AKW | Delivering water savings and inclusive bathrooms

AKW | Delivering water savings and inclusive bathrooms

When it comes to tenant bathrooms, functionality, maintenance and cost have traditionally driven product choice. However, Stuart Reynolds, UK Marketing & Product Management Director at AKW, a leading provider of inclusive solutions, is seeing the life-time cost of the adapted bathroom installation becoming more important, as tenants look to manage rising household bills. This is also driving change in inclusive sanitaryware and shower design.

Housing associations are increasingly looking at creative ways to help tenants with their bills; from reducing the rent of tenants living in less energy-efficient homes to employing specialist energy officers (1). A significant amount of energy is required to collect, treat, and supply clean water, and with water bills hitting the headlines — as England and Wales see the largest rises to their water bills in almost 20 years (2) — water conservation makes both environmental and financial sense.

As a well-known supermarket is renowned for saying ‘every little helps’, and by using inclusive sanitaryware and showers that have been designed to promote water- and energy-saving, the long-term savings ultimately benefit tenant bills.

Cost-effective over the long-term
Delivering tenant bathrooms that promote inclusivity over the long-term has been on the agenda for many housing managers for some time now. Back in 2021, the team at AKW interviewed a range of housing association managers to ask them what their biggest needs were when it came to inclusive tenant bathrooms. Not surprisingly, ‘easy to keep clean’ and ‘low in maintenance’ were high up the list, along with ‘long-lasting’ and ‘contemporary looking’.

There was also demand mentioned by all of them for bathrooms that were ‘as future-proof as possible’. Although ‘future-proof’ in this instance referred to a bathroom that could accommodate a tenant’s present and future physical needs, there is also a growing argument for energy and water efficiency to be included as part of this ‘future-proof’ equation.

AKW SmartCare Plus

Bathroom design and water saving
Showers — Showers are an obvious place to start when it comes to energy- and water-savings in inclusive bathrooms. Replacing a bath with a shower uses less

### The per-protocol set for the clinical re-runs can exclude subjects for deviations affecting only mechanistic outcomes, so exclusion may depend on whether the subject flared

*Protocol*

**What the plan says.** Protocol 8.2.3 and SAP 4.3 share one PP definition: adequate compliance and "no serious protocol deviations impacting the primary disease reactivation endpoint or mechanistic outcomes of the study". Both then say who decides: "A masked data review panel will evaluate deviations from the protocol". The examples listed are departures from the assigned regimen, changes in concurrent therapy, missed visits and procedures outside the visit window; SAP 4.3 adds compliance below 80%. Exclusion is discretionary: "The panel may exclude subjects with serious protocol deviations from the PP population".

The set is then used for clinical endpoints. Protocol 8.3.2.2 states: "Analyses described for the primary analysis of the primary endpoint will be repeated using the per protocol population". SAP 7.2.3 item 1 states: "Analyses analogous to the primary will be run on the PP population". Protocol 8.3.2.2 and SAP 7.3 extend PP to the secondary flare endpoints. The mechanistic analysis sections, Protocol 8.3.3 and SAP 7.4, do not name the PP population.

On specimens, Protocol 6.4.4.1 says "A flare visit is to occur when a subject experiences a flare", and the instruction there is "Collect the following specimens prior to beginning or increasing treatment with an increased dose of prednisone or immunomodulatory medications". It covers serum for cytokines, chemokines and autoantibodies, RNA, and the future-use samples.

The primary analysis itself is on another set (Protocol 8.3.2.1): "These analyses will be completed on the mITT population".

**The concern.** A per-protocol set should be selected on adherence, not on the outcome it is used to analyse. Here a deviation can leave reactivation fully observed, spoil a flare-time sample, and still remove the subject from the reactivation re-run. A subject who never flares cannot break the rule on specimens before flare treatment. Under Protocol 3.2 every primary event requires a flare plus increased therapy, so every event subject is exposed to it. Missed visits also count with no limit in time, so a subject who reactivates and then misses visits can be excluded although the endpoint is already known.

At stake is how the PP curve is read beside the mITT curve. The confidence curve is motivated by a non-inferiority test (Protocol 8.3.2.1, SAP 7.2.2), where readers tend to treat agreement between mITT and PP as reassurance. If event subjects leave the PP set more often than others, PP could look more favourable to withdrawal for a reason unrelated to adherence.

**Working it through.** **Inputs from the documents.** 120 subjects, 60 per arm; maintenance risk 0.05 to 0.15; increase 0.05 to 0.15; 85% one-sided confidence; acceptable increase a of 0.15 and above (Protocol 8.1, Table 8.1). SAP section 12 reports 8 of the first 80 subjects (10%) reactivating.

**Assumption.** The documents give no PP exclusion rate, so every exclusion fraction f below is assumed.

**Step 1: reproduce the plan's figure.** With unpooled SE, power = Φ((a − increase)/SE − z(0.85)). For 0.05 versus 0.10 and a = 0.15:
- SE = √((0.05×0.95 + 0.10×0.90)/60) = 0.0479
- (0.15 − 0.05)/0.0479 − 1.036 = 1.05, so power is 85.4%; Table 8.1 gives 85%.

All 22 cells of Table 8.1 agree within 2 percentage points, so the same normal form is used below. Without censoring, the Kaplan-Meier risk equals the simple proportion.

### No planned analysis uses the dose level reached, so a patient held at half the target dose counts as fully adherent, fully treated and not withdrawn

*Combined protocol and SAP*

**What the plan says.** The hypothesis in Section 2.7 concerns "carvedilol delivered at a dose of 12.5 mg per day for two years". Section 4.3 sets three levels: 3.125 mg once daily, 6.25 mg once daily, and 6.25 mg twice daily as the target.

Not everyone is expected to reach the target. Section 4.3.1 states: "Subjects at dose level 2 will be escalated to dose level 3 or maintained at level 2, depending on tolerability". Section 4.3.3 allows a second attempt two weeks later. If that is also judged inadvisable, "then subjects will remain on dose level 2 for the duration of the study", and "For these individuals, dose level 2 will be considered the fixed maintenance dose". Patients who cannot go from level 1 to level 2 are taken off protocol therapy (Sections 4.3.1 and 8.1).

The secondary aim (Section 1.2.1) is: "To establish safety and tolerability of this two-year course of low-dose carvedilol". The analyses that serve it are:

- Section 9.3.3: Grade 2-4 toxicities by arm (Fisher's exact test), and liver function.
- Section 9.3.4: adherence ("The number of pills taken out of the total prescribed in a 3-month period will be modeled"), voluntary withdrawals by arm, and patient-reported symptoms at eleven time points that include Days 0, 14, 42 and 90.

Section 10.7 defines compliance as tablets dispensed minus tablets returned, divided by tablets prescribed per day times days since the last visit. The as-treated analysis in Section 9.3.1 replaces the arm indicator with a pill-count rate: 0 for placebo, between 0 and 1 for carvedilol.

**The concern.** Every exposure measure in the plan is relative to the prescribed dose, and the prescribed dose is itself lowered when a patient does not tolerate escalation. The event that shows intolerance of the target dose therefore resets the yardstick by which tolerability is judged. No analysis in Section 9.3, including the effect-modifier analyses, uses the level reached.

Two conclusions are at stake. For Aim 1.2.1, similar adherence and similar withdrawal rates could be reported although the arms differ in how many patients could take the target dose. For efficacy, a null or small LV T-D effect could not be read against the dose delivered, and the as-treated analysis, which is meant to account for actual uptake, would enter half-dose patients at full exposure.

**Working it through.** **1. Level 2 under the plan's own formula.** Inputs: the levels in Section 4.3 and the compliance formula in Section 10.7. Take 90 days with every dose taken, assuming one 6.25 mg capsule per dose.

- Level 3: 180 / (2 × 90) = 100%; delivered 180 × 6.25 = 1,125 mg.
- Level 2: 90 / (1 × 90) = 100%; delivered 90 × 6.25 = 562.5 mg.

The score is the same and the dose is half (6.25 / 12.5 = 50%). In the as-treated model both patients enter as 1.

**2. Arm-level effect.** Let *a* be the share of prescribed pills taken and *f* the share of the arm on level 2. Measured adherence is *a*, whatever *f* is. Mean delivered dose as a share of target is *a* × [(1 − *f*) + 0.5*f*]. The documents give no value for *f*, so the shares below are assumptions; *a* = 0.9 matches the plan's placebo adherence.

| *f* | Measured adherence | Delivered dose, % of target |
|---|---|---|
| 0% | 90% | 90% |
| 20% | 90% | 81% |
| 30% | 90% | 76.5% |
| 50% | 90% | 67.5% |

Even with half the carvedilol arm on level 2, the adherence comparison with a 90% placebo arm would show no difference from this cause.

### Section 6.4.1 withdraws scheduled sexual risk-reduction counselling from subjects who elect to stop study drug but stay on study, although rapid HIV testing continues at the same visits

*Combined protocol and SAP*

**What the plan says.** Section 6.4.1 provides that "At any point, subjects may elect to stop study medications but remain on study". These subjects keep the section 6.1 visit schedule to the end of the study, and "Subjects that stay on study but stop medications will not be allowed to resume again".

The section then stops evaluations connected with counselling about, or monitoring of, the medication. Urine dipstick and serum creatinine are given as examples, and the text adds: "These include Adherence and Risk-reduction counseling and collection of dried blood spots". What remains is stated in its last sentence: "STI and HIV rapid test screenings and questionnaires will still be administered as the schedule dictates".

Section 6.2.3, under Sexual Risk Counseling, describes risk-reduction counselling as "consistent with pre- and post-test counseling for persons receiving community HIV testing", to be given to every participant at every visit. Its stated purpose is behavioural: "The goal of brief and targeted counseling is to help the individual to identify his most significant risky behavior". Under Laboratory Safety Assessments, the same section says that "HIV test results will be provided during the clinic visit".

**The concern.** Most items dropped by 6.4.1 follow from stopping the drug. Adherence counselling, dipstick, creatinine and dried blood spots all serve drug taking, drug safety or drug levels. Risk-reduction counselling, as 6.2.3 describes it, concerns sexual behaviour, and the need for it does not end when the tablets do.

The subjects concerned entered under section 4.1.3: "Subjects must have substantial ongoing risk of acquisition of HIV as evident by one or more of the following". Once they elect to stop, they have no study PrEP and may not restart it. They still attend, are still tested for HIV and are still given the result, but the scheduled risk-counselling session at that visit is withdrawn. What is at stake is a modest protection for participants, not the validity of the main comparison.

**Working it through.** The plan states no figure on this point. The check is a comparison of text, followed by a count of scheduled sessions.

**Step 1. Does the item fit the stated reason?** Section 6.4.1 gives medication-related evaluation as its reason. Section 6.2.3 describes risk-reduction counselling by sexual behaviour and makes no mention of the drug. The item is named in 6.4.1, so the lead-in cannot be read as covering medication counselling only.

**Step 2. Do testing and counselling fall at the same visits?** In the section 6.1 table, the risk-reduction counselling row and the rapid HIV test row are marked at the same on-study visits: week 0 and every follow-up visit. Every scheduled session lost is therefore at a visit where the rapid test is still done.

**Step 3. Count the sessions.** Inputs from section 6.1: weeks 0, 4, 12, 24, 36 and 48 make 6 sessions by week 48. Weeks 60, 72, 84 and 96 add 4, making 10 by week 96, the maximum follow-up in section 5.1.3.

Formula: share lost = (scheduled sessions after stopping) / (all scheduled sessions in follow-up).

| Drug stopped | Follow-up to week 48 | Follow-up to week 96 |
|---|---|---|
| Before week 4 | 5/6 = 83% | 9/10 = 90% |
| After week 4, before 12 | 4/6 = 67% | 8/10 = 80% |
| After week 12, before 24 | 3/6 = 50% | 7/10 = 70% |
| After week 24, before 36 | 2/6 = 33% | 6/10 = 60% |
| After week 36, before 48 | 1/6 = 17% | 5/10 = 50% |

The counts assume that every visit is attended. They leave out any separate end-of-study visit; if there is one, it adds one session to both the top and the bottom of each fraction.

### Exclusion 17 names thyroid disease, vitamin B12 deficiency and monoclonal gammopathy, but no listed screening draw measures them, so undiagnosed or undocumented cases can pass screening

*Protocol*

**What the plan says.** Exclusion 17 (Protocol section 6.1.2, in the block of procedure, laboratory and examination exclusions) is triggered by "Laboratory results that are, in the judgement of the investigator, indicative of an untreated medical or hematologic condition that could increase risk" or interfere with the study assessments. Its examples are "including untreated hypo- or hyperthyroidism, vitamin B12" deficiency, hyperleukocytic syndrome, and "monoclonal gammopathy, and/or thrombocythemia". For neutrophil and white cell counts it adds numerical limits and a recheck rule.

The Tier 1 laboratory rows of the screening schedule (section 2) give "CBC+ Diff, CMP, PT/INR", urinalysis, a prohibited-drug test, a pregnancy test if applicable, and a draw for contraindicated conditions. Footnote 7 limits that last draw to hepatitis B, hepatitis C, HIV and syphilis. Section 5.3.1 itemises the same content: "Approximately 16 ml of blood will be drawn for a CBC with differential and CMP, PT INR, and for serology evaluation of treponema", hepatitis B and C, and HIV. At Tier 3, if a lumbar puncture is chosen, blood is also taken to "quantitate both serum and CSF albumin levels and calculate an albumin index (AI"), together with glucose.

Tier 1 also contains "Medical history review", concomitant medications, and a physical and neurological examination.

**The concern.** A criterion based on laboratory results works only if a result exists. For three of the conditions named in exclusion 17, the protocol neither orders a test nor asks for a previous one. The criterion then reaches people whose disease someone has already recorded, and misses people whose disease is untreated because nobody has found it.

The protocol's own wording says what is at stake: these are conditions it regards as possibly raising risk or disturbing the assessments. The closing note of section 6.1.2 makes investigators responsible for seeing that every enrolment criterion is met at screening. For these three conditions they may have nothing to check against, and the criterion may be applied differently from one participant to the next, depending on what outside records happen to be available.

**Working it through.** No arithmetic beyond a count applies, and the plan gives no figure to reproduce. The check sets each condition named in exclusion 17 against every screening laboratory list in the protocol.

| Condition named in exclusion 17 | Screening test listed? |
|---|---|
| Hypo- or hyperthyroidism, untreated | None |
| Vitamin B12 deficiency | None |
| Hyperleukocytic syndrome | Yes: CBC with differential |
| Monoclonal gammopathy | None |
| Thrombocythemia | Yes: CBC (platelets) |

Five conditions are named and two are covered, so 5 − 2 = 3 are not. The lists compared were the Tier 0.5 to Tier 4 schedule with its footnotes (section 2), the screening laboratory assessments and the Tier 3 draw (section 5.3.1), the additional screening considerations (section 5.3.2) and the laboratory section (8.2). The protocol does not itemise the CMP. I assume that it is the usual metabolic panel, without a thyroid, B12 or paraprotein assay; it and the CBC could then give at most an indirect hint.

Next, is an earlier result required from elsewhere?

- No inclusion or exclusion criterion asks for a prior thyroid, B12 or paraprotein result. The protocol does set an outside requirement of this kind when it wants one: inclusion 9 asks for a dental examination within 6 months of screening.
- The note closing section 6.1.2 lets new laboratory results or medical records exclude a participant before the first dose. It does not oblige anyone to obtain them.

water in an inclusive bathroom adaptation. However, according to Waterwise, the average showerhead still uses 12 litres of water per minute (with power showers using around 15 litres). If the average shower is 10 minutes long — that’s up to 150 litres of water with every shower (3). Cutting a 10-minute shower to four minutes can save up to 90 litres of water per shower (4). However, for those who find showering difficult due to mobility issues, speeding up a shower isn’t always possible, so installing a reduced or variable flow electric unit that has different flow options makes sense.

Reduced and variable flow electric showers are just as quick to install as standard showers yet can be more cost-effective in terms of the water saved over the shower’s lifespan. AKW’s SmartCare Plus care shower has been designed with flow rate in mind, and the flow can be adjusted via audible and illuminated indicators, making it easy to use, even for those with visual impairments. It also has automatic shut off after 30 minutes in case the user forgets to turn off the water.

Toilets — When it comes to inclusive bathroom design and toileting the 3/6 litre toilet flush is well known for promoting water efficiency. However, the small push button mechanism can be difficult for those with mobility issues to operate. That is why AKW has designed its Livenza Plus toilet range to include a 3/6 litre lever and raised push button flush mechanism option, allowing users to choose based on their mobility needs.

Also, more housing associations are encouraging the use of toilet cistern displacement devices in their housing stock, as these can save up to 5,000 litres of water per year per toilet (5). A final point worth noting when it comes to water saving is that although it might seem counter-intuitive, it takes more water to manufacture toilet paper than it does to operate an efficient bidet. So, for those tenants who need a bidet, such as AKW’s non-permanent Side-Entry Bidet solution, there are additional environmental benefits from their use.

Wash basins — It sounds obvious but the deeper the wash basin, the more the user is tempted to fill it. Over the years wash basins have been redesigned to be more practical to use for those with mobility issues, whilst also keeping an eye on water usage. For example, AKW’s Livenza Plus basins not only have wheelchair friendly semi pedestals, but the smaller wash basin in the range offers 62% less volume than the largest one, allowing for significant water saving potential.

Sanitaryware and shower design is evolving to suit today’s needs. Contemporary and water-efficient designs are on the rise, so is it time to make sure that your new or refurbished inclusive bathrooms meet tenant’s financial as well as functional needs.

You can download a copy AKW’s latest water and energy cost saving guide here.

1. https://www.insidehousing.co.uk/insight/insight/energy-crisis-what-housing-associations-are-doing-to-help-tenants-and-staff-78058
2. https://news.sky.com/story/water-bills-in-englandand-wales-to-rise-by-the-most-in-almost-20-years-12801171
3. Waterwise.org.uk, August 2022
4. Waterwise.org.uk, August 2022
5. South Staff Water Report, Water use in Your Home

Header image: AKW’s Livenza Plus basins feature wheelchair friendly semi pedestals.

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